Cities Area Transit sees increase in ridership as public input gathered for transit development plan
Last year a total of 173,082 riders used the CAT system and so far this year the ridership is at 80,733
GRAND FORKS – The Cities Area Transit system, which provides public transportation to Grand Forks and East Grand Forks residents, has seen an increase in ridership, according to Public Transportation Division Director Dale Bergman.
Last year the total transit ridership was 173,082, and so far this year the ridership is at 80,733. In April, the total ridership was 20,929, which was the highest number of people riding the bus in April in the past three years.
Bergman said there are ridership fluctuations throughout the year as the summer months typically have less riders than in the fall and winter months.
“We actually see it pick up when schools start like October, November, December through January then we start seeing a decrease as soon as university students leave now and then when the grade school kids are all done we start seeing it go down,” Bergman said.
While the numbers of riders are up, Bergman said he can’t directly relate it to people taking the bus because of higher gas prices, which have spiked across the country over the past couple of months. Despite the high gas and diesel prices, Bergman said the Cities Transit budget hasn’t been impacted as he is always monitoring the market.
“We’ve seen the prices going up and we’re looking at that all the time,” he said. “We’ve already budgeted for the increases because (a) long time ago I learned that lesson is that you have to kind of plan how the market is starting to work so we’ve already planned for the additional increases in those costs.”
Currently Bergman said the budget process for 2023 is underway with preliminary approval set for early October. Bergman said the market is still being closely monitored for how the next year’s budget will shape out.
Beyond an increase in ridership, the CAT is currently updating its transit development plan, which Bergman said is required every five years. The plan will provide recommendations for transit improvements that will be implemented over the next five to 10 years. Within those recommendations include service improvements and route changes.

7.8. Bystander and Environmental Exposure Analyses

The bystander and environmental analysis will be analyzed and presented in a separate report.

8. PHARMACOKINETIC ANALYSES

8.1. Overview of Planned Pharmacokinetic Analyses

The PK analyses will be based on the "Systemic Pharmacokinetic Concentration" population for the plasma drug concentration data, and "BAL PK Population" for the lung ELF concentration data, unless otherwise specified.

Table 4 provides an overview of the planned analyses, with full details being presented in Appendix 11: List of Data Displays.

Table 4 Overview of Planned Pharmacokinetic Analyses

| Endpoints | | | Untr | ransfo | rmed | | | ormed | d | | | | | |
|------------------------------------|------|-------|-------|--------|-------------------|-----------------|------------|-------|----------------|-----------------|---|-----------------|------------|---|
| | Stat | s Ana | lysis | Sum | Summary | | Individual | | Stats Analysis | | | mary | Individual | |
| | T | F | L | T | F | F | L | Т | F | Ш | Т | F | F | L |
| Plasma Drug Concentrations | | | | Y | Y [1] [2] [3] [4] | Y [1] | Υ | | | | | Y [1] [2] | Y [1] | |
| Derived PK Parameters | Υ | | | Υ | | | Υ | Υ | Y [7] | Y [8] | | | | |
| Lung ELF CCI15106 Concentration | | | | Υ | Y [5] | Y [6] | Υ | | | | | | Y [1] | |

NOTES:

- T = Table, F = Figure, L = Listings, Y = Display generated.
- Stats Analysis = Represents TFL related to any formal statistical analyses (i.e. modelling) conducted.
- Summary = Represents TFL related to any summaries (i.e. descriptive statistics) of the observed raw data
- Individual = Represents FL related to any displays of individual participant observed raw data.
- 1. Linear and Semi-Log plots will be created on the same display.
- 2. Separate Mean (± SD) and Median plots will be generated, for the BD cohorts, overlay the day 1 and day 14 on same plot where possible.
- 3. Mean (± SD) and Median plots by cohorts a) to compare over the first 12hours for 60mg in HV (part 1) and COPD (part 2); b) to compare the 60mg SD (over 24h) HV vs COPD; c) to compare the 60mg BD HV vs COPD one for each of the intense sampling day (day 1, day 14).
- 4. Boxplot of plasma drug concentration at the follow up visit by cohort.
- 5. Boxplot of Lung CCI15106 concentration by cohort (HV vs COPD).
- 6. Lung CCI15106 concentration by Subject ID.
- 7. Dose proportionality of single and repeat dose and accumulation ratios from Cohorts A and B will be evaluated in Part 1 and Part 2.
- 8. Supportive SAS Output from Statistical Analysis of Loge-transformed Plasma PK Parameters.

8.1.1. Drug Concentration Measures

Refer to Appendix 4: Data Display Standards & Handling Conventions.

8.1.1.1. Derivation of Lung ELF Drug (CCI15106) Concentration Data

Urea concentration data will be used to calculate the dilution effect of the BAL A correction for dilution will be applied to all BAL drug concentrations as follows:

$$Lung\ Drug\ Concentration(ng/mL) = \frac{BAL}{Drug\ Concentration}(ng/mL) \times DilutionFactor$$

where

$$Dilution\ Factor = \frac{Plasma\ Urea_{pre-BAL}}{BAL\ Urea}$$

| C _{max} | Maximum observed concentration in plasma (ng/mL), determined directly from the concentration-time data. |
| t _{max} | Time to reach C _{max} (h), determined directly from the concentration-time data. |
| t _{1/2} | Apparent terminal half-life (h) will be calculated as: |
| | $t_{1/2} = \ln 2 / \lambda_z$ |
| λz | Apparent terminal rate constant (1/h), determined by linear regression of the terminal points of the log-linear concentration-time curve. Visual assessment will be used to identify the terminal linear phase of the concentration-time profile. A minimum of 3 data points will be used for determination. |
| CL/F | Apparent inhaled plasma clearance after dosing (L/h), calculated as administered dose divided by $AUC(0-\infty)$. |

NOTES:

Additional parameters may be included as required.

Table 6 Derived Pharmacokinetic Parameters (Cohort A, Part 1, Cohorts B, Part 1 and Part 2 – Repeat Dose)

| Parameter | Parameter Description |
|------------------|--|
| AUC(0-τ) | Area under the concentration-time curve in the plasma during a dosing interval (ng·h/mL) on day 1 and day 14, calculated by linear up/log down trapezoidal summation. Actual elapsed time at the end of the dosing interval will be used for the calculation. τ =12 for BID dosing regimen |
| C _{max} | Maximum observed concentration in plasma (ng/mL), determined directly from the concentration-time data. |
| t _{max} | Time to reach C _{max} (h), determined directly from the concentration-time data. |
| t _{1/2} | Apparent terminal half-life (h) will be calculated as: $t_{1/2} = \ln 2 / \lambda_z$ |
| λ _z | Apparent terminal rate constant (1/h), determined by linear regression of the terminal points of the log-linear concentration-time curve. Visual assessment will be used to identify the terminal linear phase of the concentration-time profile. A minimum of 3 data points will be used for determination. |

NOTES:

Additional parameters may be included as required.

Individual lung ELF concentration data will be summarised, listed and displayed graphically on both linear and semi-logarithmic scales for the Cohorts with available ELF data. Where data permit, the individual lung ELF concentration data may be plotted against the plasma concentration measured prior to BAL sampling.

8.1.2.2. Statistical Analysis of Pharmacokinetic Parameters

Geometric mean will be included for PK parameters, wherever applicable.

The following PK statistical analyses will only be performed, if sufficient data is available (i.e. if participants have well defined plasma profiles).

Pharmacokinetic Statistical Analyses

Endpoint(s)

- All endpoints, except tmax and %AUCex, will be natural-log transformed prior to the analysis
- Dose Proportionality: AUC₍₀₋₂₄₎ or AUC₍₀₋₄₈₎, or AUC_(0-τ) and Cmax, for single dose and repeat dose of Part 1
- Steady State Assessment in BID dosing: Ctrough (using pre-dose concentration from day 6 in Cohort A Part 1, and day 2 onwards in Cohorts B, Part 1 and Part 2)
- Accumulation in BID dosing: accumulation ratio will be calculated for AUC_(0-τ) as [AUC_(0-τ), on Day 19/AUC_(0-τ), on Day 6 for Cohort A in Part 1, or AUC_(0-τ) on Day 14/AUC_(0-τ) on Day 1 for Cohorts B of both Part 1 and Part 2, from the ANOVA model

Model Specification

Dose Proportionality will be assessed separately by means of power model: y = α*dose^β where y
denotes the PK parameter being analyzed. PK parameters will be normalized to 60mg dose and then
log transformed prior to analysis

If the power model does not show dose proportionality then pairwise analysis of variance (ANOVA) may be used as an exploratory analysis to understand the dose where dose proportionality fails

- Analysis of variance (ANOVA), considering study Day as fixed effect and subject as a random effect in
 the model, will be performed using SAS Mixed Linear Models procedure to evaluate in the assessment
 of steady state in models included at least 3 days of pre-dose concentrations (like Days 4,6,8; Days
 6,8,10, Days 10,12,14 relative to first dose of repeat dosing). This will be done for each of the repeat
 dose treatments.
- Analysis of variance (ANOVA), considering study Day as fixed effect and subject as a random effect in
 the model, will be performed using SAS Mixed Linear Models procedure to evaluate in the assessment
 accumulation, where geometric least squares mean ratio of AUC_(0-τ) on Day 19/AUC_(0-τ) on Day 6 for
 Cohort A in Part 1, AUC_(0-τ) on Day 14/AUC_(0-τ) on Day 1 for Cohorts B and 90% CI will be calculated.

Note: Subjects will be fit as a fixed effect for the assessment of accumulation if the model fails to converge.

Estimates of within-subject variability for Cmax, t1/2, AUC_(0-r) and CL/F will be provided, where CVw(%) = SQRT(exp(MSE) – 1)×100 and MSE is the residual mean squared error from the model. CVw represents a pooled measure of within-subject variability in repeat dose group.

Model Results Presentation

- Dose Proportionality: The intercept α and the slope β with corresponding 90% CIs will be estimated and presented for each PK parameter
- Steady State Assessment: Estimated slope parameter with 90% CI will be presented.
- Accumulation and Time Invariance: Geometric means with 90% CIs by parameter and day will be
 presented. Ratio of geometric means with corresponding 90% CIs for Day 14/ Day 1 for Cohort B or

Some of the route ideas within the plan include combining the two routes that run through East Grand Forks together into one route. Bergman said another route used to run through East Grand Forks, but was stopped back in 2020 after only one to two people used the route each month.
Other route ideas include restructuring routes on UND, which has four routes on campus: UND Red, UND Blue, UND Purple and UND Night. Currently UND Red and UND Blue run similar routes on campus.
The route idea would make the UND Red route focus on connecting students living along 43rd Street, Stanford Road and the west part of University Avenue with the campus buildings further east along University Avenue and the UND Blue route focus on connecting students living in the student housing along University Avenue with the campus buildings on the southern part of campus along Campus Road.
Additional route ideas on UND would be to discontinue the UND Night route and replace it with microtransit service and to modify Route Purple to no longer serve south of University Avenue to avoid any challenging left turns.
Some more short and long-term recommendations entail maintenance and growth of CAT ridership; transit fleet and technology recommendations; and fare, pass or transfer policy changes to increase ridership or funding.
The Grand Forks-East Grand Forks Metropolitan Planning Organization has also been gathering public input on what riders would like to see changed. A recent survey that wrapped up on May 6, asked for rider's thoughts on the CAT service improvement ideas, drafted CAT goals and allowed survey takers to share any additional recommendations. Senior Planner with the MPO, Teri Kouba, said 60 survey responses were received.
“This isn't too bad because the information we wanted feedback on impacts current riders,” Kouba said. “While the survey is closed the information we asked about will be in the final plan, there will be a comment period for that in the future.”
Kouba said when the plan is finalized the recommendations made are implemented typically when funding becomes available.
“If funding is available they can implement, but sometimes more in depth information is needed and it could take another study to get those details,” Kouba said.”
A draft of the transit development plan is set to be out by early fall and the entire process is anticipated to be complete by November.